I am thankful that the era of personal phones in everyone's hands with unlimited minutes and unlimited texting came after my own children were teenagers.  I cannot imagine the difficulty that parents have today in regulating and having any control over these abused devices. 

I am the first to admit the peace of mind that comes in having direct communication with a child.  Gone are the days of wondering where they are and what time they will be home and who they are with. Are they having car trouble, are they lost, have they run out of gas? 

I am also the first to admit that I frequently used the phone longer than my allotted ten minutes.  But as the time was brief, and such a rare and sweet treat, sometimes it was difficult to say goodbye and hang up.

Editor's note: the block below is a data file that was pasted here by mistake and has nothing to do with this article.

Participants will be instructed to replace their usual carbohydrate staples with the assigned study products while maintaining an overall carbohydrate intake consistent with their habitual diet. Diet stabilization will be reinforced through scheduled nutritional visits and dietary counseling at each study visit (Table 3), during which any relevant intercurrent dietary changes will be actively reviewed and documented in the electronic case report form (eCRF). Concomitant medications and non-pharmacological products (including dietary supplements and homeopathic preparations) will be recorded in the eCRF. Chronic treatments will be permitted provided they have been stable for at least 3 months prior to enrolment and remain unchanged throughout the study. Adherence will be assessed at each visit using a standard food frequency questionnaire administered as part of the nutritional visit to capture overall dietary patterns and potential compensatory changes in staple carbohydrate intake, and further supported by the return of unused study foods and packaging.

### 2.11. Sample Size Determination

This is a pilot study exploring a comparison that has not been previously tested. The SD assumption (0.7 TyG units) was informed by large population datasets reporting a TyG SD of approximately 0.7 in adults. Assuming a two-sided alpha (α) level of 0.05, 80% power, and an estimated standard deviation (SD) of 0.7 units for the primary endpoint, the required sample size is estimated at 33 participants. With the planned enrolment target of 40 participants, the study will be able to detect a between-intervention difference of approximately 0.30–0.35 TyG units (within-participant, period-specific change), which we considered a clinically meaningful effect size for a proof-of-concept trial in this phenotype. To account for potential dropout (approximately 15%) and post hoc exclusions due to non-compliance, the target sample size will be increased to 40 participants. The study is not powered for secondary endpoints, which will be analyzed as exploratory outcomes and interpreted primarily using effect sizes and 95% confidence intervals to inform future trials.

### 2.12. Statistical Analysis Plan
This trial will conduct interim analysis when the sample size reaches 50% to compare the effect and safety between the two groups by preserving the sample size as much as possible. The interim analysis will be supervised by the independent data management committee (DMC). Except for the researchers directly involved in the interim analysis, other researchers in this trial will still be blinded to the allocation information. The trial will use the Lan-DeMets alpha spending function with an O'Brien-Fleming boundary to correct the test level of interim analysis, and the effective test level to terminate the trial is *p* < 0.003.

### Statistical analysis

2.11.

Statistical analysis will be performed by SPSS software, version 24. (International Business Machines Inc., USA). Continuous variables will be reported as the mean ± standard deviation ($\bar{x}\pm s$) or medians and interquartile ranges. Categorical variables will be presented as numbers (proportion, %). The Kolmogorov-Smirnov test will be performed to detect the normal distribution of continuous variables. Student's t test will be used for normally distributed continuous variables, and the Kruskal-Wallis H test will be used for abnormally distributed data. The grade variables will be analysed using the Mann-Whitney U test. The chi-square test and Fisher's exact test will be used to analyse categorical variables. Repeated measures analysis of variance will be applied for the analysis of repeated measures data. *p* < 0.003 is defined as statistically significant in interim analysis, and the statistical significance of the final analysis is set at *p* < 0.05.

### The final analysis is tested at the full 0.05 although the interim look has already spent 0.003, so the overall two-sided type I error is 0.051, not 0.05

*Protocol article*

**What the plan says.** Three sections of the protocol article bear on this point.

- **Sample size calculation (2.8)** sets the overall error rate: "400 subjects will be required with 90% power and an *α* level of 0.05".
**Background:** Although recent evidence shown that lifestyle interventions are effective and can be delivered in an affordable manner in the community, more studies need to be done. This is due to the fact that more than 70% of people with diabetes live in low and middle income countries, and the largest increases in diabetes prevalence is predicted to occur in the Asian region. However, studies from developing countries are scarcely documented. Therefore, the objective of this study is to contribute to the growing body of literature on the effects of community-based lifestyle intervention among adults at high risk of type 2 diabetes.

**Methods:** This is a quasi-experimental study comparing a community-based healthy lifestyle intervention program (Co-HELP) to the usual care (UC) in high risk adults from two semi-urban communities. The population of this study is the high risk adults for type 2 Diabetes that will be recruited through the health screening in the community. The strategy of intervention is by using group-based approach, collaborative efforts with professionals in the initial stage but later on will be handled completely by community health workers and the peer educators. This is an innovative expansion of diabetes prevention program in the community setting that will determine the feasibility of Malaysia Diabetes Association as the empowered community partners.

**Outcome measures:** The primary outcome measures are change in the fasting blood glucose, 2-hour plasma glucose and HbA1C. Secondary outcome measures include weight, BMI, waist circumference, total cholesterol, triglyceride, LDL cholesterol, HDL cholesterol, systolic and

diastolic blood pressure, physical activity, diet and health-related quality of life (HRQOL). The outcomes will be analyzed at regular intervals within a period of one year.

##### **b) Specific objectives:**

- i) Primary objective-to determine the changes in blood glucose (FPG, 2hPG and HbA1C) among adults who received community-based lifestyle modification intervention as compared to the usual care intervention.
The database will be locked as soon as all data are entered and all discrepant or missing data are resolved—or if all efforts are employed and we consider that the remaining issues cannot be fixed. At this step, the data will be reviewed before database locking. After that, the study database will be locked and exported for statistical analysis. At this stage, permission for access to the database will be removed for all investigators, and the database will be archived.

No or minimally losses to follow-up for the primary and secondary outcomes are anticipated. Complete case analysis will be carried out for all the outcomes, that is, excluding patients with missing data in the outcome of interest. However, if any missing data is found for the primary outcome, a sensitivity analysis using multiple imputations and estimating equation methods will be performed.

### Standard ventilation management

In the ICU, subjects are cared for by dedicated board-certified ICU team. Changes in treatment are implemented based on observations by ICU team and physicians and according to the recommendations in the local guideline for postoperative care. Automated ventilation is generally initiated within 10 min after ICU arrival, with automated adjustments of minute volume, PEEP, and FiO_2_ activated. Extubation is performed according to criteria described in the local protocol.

"You say it first."

"No. I'm not going to say it."

"Okay, then let's say it together."


Repeat again.

Saturday, August 11, 2012

Finding Fingerprints

They are easy to miss.  When we live our lives thinking that we, alone, are in control of the outcome, it becomes easy to miss the fingerprints.

The fingerprints are everywhere.  The evidences of God's hand in our lives are noticeable, but only as we allow ourselves the time, the meditation, the stillness, the humility necessary to discern them.  It also becomes critical to relinquish a little control, to be willing to be guided by One much wiser than ourselves.

The past month has been unique for me, filled with monumental moments, pivotal once-in-a-lifetime experiences; and thankfully, God's fingerprints were very evident throughout the whole journey.  In our moments of sorrow, He was there.  In our moments of joy, He also had a hand in our lives.  He brought strength, comfort, peace, insight, stamina, reassurance, and hope.  I am certain that these were all direct blessings from a loving Heavenly Father and His Son.
Thank you.